Posted on June 19th, 2014 by Gregory M. Sawatsky in Commodity Tax (HST), Cross-Border Tax, Domestic Tax

GST/HST Election for Closely Related Corporations and Canadian Partnerships

Does your corporate group have intercompany transactions? How are you treating GST/HST on these transactions?  Generally, when taxable goods and/or services are supplied within your corporate group to a related party, GST/HST is payable on the actual selling price. The recipient of those goods and services is permitted to claim an input tax credit (ITC) for the GST/HST paid, if they are registered for GST/HST, and the goods or services are for use in commercial activities.  The company providing the goods and services is also required to collect and remit the GST/HST on these transactions assuming they are not a small supplier.  As a result, it may negatively affect your related group’s cash flow.

Under the Excise Tax Act (ETA), Section 156 allows certain corporations and partnerships to treat supplies between them as if they were made for nil consideration. This election eliminates cash flow issues arising from intra-group supplies if the transactions are between ‘closely related corporations and Canadian partnerships’.  These are defined terms under the ETA and can be very complex. More information on the definition can be found at http://www.cra-arc.gc.ca/E/pub/gm/14-5/14-5-e.html. This election is made using prescribed form GST 25 – http://www.cra-arc.gc.ca/E/pbg/gf/gst25/gst25-08e.pdf, and for 2014 and prior, was not required to be filed with the CRA. As a result of changes outlined in the 2014 Federal budget, this election must now be filed with the Canada Revenue Agency.  If the election is in effect now, or comes into effect before 2015, the election must be filed after January 1, 2015 and before January 1, 2016.  It cannot be filed prior to the 2015 calendar year. If an election takes effect on or after January 1, 2015, the filing deadline is the earliest of the GST/HST filing deadlines of the parties making the election.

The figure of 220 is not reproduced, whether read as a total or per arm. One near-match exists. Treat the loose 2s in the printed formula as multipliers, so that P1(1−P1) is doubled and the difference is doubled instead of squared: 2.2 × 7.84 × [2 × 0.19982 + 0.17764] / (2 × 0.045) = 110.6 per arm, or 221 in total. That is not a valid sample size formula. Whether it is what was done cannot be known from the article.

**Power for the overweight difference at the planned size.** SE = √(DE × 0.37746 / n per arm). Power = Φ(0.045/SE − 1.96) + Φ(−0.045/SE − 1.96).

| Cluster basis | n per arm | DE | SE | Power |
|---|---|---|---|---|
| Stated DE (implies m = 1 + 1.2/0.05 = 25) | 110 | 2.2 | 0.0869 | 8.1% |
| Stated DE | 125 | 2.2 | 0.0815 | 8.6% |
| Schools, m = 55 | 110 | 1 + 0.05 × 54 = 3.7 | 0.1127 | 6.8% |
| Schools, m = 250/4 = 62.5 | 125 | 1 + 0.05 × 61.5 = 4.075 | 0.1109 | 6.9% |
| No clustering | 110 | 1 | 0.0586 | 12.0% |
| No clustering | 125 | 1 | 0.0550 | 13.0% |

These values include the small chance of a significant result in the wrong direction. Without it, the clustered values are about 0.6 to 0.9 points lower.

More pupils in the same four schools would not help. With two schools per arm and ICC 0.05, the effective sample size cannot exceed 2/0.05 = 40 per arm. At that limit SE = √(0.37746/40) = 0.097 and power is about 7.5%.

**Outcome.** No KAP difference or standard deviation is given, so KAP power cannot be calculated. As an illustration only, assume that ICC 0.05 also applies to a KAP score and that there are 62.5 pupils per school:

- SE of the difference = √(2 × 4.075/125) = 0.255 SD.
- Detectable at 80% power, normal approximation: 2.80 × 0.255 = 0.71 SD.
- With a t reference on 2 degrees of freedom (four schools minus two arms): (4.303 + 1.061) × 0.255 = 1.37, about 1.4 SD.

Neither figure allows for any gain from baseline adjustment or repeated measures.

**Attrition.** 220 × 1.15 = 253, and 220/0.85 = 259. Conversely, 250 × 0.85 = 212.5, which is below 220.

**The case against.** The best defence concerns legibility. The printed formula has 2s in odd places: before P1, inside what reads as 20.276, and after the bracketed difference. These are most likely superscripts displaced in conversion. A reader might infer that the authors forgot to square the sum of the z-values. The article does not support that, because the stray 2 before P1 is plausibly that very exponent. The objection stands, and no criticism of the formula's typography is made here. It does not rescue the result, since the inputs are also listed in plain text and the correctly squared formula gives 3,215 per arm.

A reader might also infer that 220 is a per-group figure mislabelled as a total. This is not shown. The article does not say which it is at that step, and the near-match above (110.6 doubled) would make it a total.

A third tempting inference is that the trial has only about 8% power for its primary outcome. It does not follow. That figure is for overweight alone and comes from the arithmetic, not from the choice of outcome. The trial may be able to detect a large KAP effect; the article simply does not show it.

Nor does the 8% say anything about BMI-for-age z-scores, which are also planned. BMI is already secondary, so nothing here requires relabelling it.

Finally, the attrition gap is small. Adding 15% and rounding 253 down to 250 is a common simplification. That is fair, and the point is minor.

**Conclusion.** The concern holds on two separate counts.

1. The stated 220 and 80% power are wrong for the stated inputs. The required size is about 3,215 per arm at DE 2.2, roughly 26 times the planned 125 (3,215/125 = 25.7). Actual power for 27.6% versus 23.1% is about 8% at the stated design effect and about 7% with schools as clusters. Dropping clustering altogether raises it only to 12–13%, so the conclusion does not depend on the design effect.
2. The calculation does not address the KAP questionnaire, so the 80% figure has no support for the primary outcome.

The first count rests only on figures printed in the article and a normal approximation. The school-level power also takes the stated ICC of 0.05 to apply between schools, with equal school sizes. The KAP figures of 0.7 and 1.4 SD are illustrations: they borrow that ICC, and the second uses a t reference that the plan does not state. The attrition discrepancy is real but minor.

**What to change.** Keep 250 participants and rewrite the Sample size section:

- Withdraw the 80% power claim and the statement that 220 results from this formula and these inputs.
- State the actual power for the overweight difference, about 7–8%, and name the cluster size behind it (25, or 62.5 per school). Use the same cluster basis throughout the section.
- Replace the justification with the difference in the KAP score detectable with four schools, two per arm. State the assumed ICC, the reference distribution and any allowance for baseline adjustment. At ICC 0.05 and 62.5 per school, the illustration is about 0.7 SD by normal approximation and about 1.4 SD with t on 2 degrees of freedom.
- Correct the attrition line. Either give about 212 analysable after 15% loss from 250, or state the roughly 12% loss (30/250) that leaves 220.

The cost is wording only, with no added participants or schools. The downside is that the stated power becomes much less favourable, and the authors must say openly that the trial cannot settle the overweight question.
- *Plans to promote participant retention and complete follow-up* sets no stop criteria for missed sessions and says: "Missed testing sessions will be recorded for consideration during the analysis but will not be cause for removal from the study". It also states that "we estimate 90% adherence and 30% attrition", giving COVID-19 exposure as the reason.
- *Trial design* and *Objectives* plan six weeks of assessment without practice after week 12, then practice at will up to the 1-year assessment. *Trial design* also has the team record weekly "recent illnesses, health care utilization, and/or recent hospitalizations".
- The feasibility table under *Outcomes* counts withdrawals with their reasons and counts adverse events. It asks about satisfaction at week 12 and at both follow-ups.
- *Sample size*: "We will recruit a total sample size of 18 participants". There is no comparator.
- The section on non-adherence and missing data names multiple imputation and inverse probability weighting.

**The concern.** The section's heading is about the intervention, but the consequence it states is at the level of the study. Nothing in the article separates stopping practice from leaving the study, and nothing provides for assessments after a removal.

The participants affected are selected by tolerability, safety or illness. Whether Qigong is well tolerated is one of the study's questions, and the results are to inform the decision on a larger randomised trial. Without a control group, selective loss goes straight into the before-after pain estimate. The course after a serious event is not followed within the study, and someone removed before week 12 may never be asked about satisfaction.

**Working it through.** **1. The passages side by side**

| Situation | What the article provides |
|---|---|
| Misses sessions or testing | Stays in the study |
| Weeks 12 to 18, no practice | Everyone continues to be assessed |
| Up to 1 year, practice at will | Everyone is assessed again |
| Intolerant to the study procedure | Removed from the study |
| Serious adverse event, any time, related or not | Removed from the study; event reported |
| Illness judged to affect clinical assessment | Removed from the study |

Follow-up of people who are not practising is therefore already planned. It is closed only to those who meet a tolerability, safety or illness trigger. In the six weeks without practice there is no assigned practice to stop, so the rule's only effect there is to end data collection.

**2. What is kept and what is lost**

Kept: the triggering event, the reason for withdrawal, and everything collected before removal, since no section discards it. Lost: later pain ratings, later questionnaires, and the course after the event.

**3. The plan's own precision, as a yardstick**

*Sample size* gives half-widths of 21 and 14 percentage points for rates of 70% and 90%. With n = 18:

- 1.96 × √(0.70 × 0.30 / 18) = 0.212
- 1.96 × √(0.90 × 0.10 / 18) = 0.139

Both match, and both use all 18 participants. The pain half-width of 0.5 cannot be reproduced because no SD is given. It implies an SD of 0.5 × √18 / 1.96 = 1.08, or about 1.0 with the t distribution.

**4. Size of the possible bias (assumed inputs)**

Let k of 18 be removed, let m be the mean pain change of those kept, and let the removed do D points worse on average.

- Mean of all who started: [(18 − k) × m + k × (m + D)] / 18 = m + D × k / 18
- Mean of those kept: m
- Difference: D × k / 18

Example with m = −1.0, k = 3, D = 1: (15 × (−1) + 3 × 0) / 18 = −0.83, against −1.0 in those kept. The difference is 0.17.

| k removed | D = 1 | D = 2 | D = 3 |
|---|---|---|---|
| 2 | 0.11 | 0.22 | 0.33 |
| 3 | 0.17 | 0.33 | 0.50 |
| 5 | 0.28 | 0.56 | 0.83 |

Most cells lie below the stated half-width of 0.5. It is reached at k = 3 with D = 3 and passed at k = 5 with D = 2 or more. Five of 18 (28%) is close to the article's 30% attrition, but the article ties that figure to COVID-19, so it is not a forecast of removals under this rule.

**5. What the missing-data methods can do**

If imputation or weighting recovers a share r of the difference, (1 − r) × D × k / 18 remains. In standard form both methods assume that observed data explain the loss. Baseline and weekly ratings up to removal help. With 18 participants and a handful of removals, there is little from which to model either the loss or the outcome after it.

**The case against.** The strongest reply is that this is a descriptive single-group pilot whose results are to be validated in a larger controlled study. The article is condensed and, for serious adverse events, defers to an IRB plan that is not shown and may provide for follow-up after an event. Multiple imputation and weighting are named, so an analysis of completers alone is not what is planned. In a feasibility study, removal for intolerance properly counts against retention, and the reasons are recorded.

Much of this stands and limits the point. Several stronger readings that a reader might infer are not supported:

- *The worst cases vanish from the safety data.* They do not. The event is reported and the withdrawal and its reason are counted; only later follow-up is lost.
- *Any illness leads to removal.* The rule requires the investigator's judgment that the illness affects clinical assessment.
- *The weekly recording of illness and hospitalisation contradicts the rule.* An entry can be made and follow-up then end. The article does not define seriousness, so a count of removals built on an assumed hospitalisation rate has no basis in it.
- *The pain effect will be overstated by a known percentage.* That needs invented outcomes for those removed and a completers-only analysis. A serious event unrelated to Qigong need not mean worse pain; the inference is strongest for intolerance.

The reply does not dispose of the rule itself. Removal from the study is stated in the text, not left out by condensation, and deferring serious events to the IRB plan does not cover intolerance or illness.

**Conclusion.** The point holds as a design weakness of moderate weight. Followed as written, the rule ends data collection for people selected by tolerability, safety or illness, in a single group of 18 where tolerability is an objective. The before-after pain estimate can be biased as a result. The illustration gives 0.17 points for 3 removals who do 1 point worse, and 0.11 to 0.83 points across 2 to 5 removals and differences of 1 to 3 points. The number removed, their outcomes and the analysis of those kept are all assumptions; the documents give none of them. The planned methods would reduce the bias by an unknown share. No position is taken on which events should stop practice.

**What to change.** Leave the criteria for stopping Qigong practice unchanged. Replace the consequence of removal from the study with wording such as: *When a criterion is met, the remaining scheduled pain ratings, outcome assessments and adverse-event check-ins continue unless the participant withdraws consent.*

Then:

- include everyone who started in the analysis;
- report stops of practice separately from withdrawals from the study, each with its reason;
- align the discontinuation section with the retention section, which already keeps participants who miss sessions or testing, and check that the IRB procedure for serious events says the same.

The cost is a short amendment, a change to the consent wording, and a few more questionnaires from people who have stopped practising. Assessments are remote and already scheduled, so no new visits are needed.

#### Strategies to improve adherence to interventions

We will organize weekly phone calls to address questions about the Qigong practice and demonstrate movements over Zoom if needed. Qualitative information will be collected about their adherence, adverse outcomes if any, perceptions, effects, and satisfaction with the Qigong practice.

A common mistake we see is when companies are using this election between two sister companies owned by an individual.  This type of common structure is not defined as closely related by the ETA, and if your corporate group has relied on the election for your intercompany transactions, you may have exposure. If your corporate group is complex, it will be worthwhile to review all of your intercompany transactions to ensure GST/HST is being properly applied, especially given the fact the election form will now be on file with the CRA starting in 2015.

 


About the Author

Gregory M. SawatskyPartner | MAcc, CPA, CA

As a Partner in the tax services area, Greg provides GST/HST, corporate, personal and estate tax services for the Hamilton and Halton regions.
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